Among the throngs of tech celebrities at the South by Southwest (SXSW) Festival in Austin going on this week, Napster co-founder and former Facebook president Sean Parker is an expected face. Less expected: Former Vice President Al Gore.
Yet both men took to the stage on Monday night together to engage one another in a discussion on the transformative effect they believe the Internet is having on American politics. More pointedly, they were there to discuss Parker’s latest investments, including a startup company called Votizen, which was founded in 2009, and into which he and several celebrities recently invested $750,000 and a total $2.25 million to date.
Votizen, which allows users to add their social networking contacts and see who among their friends is a registered voter, as well as to organize virtual canvassing activities, has spent the past three years painstakingly constructing the first-ever database of all of America’s 200 million registered voters, and eventually plans to host real-time data for the 800,000 elected offices throughout the country, down to the local level.
Check the conversation out in this video uploaded by a member of the audience.
Gore’s most memorable line from the event was that he thought “democracy has been hacked,” by money and special interest spending, and that the fix was to be found in the Internet tools, specifically the crowdsourcing campaign and voter lookup activities offered by Votizen and another community organizing startup he’s invested in, called NationBuilder, which allow users to create their own “nations,” i.e. communities.
Parker attempted to channel his Napster experience, stating: “The Internet is good at taking money out of old industries…my hope is Internet can do for politics what it did for copyright.” He also termed the Internet’s successful, collective rise up against the federal anti-piracy legislation known as SOPA (The Stop Online Piracy Act) and PIPA (The PROTECT IP Act) the “Nerd Spring,” making reference to the so-called “Arab Spring” uprisings throughout the Middle East and North Africa almost a year ago to date.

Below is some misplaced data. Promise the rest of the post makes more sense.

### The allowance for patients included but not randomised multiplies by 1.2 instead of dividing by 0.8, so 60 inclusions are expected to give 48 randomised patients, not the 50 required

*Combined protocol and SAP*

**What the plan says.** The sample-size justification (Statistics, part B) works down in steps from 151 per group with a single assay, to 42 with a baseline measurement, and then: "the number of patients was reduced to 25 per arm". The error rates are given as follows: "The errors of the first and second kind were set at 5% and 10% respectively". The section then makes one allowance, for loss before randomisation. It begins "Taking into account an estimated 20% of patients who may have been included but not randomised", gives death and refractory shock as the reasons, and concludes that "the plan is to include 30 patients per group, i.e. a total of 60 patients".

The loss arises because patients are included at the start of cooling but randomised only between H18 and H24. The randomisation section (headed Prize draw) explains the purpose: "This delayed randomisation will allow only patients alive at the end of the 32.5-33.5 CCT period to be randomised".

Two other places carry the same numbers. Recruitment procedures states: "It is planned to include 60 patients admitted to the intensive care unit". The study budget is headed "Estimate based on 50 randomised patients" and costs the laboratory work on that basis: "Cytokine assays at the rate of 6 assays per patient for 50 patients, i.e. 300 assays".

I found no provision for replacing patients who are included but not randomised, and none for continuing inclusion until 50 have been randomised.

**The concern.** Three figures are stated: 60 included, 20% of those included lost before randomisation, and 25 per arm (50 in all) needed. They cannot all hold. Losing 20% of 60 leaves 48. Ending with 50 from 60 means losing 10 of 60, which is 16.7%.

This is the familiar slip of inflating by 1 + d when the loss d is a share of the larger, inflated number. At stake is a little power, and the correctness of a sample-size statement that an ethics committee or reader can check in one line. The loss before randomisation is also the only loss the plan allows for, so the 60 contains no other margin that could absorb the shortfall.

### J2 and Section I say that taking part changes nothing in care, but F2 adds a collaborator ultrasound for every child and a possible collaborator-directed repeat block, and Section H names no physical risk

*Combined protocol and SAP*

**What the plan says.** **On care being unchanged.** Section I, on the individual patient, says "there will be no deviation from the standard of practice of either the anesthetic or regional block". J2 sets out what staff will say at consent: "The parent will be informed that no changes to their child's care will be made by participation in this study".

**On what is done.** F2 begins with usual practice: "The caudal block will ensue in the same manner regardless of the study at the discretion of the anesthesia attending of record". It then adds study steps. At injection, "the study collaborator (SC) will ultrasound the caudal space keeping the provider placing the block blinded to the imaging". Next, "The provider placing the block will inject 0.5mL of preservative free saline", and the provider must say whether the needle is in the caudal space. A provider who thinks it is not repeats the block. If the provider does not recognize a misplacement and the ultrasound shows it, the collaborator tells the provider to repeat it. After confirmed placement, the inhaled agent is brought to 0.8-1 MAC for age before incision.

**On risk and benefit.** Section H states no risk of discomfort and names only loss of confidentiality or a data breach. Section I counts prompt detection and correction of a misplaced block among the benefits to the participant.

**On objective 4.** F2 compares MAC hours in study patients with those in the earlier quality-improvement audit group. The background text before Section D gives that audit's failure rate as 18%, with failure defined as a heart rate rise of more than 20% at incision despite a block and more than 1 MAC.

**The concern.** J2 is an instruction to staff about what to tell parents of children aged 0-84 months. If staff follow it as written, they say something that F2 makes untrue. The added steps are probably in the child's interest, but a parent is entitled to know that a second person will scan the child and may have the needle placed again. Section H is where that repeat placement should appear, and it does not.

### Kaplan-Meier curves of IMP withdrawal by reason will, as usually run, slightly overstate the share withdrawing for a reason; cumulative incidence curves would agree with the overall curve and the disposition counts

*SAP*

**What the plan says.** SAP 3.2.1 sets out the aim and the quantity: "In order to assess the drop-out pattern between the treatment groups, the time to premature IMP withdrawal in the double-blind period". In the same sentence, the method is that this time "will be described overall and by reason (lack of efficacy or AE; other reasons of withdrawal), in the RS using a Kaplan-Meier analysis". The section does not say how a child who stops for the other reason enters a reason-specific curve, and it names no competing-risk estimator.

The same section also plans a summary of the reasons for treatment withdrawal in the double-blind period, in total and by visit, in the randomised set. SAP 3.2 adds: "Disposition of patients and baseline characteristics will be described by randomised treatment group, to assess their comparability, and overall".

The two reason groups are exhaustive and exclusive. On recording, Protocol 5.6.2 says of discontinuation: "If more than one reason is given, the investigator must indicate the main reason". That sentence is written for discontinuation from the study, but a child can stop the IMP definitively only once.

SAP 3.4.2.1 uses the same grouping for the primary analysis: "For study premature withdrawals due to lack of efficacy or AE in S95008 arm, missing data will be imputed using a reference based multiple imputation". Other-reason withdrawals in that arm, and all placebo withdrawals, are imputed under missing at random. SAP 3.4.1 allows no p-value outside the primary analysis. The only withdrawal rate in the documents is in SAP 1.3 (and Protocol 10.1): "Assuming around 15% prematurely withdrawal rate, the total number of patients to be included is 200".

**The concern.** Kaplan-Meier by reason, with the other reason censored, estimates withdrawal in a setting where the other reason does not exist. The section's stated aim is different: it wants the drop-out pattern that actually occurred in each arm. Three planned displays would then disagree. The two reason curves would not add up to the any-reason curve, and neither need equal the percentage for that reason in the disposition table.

Both speakers received wide applause from the crowd of assembled journalists, programmers and startup founders, including Votizen co-founder and CEO David Binetti, who flew in just for the talk, following the birth of his daughter on Wednesday.
“Clearly any time you have the Vice President and Sean Parker speaking about your favorably about your project, that’s a really incredible, gratifying thing,” Binetti told TPM in a phone interview from South by Southwest.
“There were a number of things [Gore] spoke about, ranging from the outside influence of money in politics to how much time elected officials spend on their jobs raising money, which he pointed to and said ‘social media can help with that.’”
Binetti knows firsthand the power of the Web: Back in 2007, Binetti launched USA.gov, the official online portal for the federal government.
However, its worth noting that Gore was not his own choice in the 2000 elections. Binetti’s own Votizen profile reveals he voted for George W. Bush in that seminal election.
“It’s true, I voted for Bush in 2000,” Binetti told TPM, chuckling. “But I support any politician who wants to help improve the system. I fully support Vice President Gore in his efforts here. Anything he wants to do regarding using the Internet to help people connect in a more democratic way I support. I didn’t agree with all of his policies back then, but he’s certainly always had my respect.”
Binetti said that he was unconcerned about driving away any potential users to either his or Gore’s politics. He pointed to Votizen’s staff, noting that the company is made up of a wide variety of political persuasions, including those who, variously, support Mitt Romney, Ron Paul, Gary Johnson, Buddy Roemer and President Obama. (Though notably no Rick Santorum supporters.)
“The company is all over the map, and that’s exactly the way it should be,” Binetti said.
Asked whether Gore, who despite memorably claiming to have taken the initiative in creating the Internet, also co-owns more traditional cable channel Current, would become an investor in Votizen, Binetti played coy.
“I don’t have anything to report at this time,” Binetti said, “But I would certainly welcome continuing that conversation.”
Correction: This article originally stated that Votizen recently raised $450,000, when in fact the company raised $750,000 in a recent round of funding. In addition, this post originally repeated the erroneous recalling of an Al Gore statement attributing the invention of the Internet to himself. In fact, Gore said he “took the initiative in creating the Internet.” This post has since been corrected in copy. We regret the errors.